This overview does not substitute for considering CCPA’s requirements in their entirety

Copyright © 2019 Womble Bond Dickinson (US) LLP All Rights Reserved.

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About this Author

Theodore Claypoole, Intellectual Property Attorney, Womble Carlyle, private sector lawyer, data breach legal counsel, software development law
Senior Partner

As a Partner of the Firm’s Intellectual Property Practice Group, Ted leads the firm’s IP Transaction Team, as well as data breach incident response teams in the public and private sectors. Ted addressed information security risk management, and cross-border data transfer issue, including those involving the European Union and the Data Protection Safe Harbor. He also negotiates and prepares business process outsourcing, distribution, branding, software development, hosted application and electronic commerce agreements for all types of companies.

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704-331-4910
Nadia Aram, Womble Carlyle, Intellectual Property Attorney, technology licensing lawyer, commercial agreements legal counsel, private securities law
Associate

Nadia advises clients in a variety of business transactions involving the use and commercialization of intellectual property and technology. She has experience drafting and negotiating a broad variety of contracts, including technology licenses, services, consulting and other complex commercial agreements to help clients realize the value of their assets day-to-day, and as part of strategic product and technology acquisitions and divestitures. Nadia also practices in the areas of franchise law, and advertising, sweepstakes & promotions law, including advising clients on digital media marketing to minimize the risks of advertising and marketing online.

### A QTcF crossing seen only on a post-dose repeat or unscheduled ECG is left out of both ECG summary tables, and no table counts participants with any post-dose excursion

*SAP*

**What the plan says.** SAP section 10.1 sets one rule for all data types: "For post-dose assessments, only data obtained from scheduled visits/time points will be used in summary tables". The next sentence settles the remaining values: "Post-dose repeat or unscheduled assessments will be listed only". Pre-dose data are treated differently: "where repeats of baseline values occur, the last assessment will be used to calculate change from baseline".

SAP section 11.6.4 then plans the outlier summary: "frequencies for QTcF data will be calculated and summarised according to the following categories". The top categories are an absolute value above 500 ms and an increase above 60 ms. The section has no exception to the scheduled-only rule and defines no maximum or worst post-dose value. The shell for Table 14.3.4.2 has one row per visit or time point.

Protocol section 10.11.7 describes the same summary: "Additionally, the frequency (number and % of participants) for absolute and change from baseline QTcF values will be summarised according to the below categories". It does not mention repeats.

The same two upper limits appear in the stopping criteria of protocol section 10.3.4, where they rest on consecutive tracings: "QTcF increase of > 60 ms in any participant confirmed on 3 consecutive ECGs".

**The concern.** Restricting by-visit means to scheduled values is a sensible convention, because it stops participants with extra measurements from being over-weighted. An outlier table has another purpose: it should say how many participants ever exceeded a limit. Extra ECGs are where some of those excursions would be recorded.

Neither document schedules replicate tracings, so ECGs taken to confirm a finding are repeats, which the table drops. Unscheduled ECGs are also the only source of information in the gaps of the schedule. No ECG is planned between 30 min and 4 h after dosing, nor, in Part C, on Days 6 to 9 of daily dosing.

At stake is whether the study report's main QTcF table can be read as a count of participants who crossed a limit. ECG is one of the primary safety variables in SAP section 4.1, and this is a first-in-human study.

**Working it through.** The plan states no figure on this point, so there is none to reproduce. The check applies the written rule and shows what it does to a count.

She started at the firm as a corporate attorney with a focus on mergers and acquisitions and private securities offerings and investments, and brings her knowledge and experience of corporate matters to bear on her current practice and advice to clients on strategic transactions. Relevant industry experience includes: biotechnology, agrochemical, pharmaceutical, software, retail, manufacturing, financial and other services sectors.

919-755-2119
Taylor Ey, Intellectual property attorney, Womble Carlyle, Law Firm
Associate

Taylor is an associate in the Intellectual Property Practice Group in Womble Carlyle’s Research Triangle Park Office.

Education

J.D. | 2016 | Wake Forest University School of Law | cum laude | Notes and Comments Editor, Wake Forest Law Review, 2015-2016 | Teaching Assistant, Legal Analysis, Writing and Research I & II, Writing for Judicial Chambers

M.S. |2012 | The Ohio State University | Biomedical Engineering

B.S. | 2011 | The Ohio State University | Biomedical Engineering | Minor, Life Sciences | cum laude

919-484-2306